Covid 19 is not over ....it's still very real..Hand Hygiene, Social Distancing and Masks.. keep safe

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  31. #571
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    Quote Originally Posted by hptmurphy View Post
    T

    More often than not when they do, they are then offered commissions and taken out of the line in the actual repair and running of systems and transferred to management ,which has its merits from a personal development and has pros and cons to the service.
    Yes we had them in the NS coming straight from NCO Tech 1 ,mainly, but if a candidate does a degree the conditions after commissioning can be altered at the stroke of a pen to fill an appropriate Technical vacancy. The example of what is possible was ab initio we had an RN CERA commissioned and went on to be a commander Engineer. We continue to paint ourselves into corners instead of solving the problem as we did then in the 1940's.

  32. #572
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    The current TTS competition is for:

    Engr Electricians
    Engr Carpenter
    Engr Plumber
    CIS Technicians
    Tpt Heavy Vehicle Mechanic
    Ord Armourer
    Ord Armament Artificer Instrument
    Printing Press

    The CIS and Ordnance do a Level 7 degree, the remainder do trade exams (SOLAS, C&G, NVQ etc)

  33. #573
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    Perhaps the solution then is to create another level just for those with trades or specialist skill, between Officer and Senior rate? It could get around having to promote people away from their trade too.
    Was aboard one of the newer vessels lately, Eng Offr was a DE who had learnt the ropes(or spanners) on General cargo and ferries, where you didn't always have a mech to do the dirty work. Very hands on as a result, knew the engine room as if he had built it himself, knew all its strengths and weaknesses. Would not be the type happy to drive a desk between appointments at sea. Couldn't see him being a class officer for a recruit platoon. Could see him instructing mechs and tiffys in training.
    We need to keep these people for the long term. Not just a short 5 years till their cadet replacements are trained up.
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  35. #574
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    Quote Originally Posted by na grohmiti View Post
    Perhaps the solution then is to create another level just for those with trades or specialist skill, between Officer and Senior rate? It could get around having to promote people away from their trade too.
    Was aboard one of the newer vessels lately, Eng Offr was a DE who had learnt the ropes(or spanners) on General cargo and ferries, where you didn't always have a mech to do the dirty work. Very hands on as a result, knew the engine room as if he had built it himself, knew all its strengths and weaknesses. Would not be the type happy to drive a desk between appointments at sea. Couldn't see him being a class officer for a recruit platoon. Could see him instructing mechs and tiffys in training.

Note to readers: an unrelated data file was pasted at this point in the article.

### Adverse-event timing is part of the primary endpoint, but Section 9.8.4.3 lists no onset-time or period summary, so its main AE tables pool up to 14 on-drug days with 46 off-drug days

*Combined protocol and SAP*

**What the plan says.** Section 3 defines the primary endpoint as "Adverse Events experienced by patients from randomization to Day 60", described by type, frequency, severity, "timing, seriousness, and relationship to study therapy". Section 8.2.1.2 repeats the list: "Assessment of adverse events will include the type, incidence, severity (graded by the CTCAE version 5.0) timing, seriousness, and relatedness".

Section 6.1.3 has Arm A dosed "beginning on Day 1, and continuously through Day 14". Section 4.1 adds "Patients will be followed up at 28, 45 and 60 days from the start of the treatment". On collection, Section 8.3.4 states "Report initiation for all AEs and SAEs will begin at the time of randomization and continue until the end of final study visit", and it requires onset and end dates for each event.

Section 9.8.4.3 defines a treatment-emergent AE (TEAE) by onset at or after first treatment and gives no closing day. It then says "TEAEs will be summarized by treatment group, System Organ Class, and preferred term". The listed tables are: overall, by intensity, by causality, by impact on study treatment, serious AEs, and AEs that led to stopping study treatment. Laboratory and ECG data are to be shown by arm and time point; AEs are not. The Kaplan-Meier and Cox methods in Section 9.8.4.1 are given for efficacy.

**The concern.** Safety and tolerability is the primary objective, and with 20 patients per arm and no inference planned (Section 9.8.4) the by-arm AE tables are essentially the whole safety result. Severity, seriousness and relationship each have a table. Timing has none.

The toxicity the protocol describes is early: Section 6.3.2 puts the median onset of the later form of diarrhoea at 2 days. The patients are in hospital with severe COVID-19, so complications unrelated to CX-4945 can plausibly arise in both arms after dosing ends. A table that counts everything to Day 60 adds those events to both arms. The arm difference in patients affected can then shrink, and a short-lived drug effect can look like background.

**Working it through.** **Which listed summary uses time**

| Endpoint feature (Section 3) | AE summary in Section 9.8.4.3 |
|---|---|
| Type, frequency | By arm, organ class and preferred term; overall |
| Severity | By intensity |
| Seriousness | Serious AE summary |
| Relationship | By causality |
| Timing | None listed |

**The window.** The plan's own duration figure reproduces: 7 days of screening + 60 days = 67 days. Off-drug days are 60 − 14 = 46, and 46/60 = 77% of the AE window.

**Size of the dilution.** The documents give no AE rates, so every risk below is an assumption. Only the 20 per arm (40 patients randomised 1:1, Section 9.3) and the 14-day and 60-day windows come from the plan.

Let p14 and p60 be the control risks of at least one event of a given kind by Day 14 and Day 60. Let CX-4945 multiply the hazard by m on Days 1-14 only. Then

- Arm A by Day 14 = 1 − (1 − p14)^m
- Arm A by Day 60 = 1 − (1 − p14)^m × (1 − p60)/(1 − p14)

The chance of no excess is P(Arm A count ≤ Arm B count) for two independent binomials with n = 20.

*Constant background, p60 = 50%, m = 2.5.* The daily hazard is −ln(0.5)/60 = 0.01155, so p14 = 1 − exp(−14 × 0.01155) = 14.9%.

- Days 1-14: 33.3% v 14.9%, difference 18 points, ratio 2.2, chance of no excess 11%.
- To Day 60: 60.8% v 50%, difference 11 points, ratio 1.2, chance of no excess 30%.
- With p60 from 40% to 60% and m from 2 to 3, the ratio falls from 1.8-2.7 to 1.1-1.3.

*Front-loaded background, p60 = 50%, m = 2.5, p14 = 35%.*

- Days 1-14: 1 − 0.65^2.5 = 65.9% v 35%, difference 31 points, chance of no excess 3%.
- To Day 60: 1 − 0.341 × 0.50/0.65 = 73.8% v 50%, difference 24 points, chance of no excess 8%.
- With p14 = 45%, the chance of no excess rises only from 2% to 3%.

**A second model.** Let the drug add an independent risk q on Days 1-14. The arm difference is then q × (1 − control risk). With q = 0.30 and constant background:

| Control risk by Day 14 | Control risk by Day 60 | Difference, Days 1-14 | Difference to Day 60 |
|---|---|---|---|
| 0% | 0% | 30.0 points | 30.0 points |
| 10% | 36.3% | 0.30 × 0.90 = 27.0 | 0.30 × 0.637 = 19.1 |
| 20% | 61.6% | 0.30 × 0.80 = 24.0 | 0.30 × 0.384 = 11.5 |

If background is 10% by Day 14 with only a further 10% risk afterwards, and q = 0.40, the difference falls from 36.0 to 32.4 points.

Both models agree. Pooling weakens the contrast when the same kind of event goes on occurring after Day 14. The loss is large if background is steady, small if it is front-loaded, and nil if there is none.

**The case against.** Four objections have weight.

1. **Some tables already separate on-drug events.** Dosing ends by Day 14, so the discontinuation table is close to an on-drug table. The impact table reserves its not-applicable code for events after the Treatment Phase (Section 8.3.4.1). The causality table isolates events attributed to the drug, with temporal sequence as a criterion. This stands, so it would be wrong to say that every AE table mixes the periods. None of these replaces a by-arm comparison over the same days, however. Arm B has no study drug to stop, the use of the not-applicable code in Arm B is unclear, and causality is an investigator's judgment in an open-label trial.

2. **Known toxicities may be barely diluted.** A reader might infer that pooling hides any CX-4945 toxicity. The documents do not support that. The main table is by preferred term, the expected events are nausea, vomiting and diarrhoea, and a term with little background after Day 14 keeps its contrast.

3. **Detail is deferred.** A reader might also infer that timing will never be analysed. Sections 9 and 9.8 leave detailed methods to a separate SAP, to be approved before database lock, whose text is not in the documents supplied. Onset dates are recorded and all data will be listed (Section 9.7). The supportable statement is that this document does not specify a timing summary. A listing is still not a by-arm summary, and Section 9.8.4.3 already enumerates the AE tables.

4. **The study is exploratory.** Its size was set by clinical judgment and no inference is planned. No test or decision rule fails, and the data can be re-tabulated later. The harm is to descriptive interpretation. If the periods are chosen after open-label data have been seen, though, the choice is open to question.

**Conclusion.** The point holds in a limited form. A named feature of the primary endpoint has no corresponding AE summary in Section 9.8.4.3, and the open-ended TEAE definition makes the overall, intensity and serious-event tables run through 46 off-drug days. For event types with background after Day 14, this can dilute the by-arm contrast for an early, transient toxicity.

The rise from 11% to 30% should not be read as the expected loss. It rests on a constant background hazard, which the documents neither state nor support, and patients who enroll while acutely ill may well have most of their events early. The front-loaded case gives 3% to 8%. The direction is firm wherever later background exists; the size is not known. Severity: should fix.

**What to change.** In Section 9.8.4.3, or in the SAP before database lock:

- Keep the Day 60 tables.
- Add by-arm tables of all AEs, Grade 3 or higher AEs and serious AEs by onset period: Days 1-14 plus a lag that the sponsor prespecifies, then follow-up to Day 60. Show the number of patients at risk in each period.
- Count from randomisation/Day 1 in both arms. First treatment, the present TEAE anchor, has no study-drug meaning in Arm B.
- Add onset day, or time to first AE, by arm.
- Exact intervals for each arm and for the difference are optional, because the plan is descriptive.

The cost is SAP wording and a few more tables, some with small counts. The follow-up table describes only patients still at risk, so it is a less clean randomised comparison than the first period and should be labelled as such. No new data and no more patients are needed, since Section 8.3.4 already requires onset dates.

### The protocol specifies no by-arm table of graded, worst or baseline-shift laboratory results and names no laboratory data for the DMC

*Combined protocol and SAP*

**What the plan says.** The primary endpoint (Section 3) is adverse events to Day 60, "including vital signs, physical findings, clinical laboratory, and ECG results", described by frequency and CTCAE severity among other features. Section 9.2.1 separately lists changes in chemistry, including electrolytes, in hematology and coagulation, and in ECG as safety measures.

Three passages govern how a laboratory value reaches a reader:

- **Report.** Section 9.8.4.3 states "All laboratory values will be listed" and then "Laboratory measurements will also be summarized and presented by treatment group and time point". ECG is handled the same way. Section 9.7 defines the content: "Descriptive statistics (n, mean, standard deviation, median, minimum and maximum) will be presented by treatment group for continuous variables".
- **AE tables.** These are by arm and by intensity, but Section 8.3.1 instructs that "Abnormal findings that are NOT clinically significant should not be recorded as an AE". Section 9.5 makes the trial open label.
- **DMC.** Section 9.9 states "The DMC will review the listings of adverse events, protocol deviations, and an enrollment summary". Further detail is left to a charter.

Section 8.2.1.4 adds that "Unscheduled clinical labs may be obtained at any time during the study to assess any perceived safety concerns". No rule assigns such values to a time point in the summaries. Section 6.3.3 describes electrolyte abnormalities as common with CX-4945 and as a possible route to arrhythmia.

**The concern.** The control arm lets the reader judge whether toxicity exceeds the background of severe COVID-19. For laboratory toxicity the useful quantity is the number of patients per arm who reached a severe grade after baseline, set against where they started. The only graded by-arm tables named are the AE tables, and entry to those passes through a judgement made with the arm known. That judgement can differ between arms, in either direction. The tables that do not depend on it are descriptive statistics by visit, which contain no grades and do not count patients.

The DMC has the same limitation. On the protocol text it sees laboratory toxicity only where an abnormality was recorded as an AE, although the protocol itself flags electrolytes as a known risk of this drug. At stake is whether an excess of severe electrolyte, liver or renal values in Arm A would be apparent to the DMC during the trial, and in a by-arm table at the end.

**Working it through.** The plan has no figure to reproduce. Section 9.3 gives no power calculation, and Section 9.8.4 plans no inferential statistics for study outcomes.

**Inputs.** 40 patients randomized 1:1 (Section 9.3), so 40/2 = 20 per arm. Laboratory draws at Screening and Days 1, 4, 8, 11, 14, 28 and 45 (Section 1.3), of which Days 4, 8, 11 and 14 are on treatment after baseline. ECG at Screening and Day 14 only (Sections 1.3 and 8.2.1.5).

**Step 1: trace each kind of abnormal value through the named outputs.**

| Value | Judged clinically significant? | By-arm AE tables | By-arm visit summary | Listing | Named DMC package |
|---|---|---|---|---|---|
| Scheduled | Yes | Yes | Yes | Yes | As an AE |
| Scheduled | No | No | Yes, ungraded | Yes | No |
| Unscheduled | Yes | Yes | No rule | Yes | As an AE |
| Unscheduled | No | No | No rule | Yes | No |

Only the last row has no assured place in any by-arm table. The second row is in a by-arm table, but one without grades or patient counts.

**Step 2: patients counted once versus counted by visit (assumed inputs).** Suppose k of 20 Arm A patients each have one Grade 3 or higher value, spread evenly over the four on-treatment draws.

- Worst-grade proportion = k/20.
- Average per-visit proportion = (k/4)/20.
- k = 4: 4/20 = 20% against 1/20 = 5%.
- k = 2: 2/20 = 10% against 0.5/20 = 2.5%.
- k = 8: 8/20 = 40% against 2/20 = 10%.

We need to keep these people for the long term. Not just a short 5 years till their cadet replacements are trained up.
    What they should be doing to try to keep Senior tech ratings is CFR

    They are taking on DE L/EA with a level 6/7 (so I assume that is what the TTS/apprenticeship gives them). DE NS Engineer officers have to have a level 8, cadets/OUT do a level 7.

    Keep capable Trained and skilled people in the NS, give them career progression to officer rank, higher salaries, (arguably) better pay and conditions. Good for retention

  36. #575
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    Quote Originally Posted by na grohmiti View Post
    Perhaps the solution then is to create another level just for those with trades or specialist skill, between Officer and Senior rate? It could get around having to promote people away from their trade too.
    Was aboard one of the newer vessels lately, Eng Offr was a DE who had learnt the ropes(or spanners) on General cargo and ferries, where you didn't always have a mech to do the dirty work. Very hands on as a result, knew the engine room as if he had built it himself, knew all its strengths and weaknesses. Would not be the type happy to drive a desk between appointments at sea. Couldn't see him being a class officer for a recruit platoon. Could see him instructing mechs and tiffys in training.
    We need to keep these people for the long term. Not just a short 5 years till their cadet replacements are trained up.
    You are on the right track. The key thing is to not build a Frankenstein, but leave most appointments within grades open to all those that can do the job or gain the training to do it. Promoting skilled personnel out of their area of expertise is a lose, lose situation. MN engineers usually came up through an apprenticeship in dockyards or heavy engineering works like CIE of yore. They always did the work on normal ships especially tramps. On liner runs they were often assisted by Chinese fitters, very officer like, white boiler suits and ranked 1st, 2nd ,3rd and 4th. but the penalty for that was little downtime for your ship as they did all the compulsory running Survey work while most others were asleep.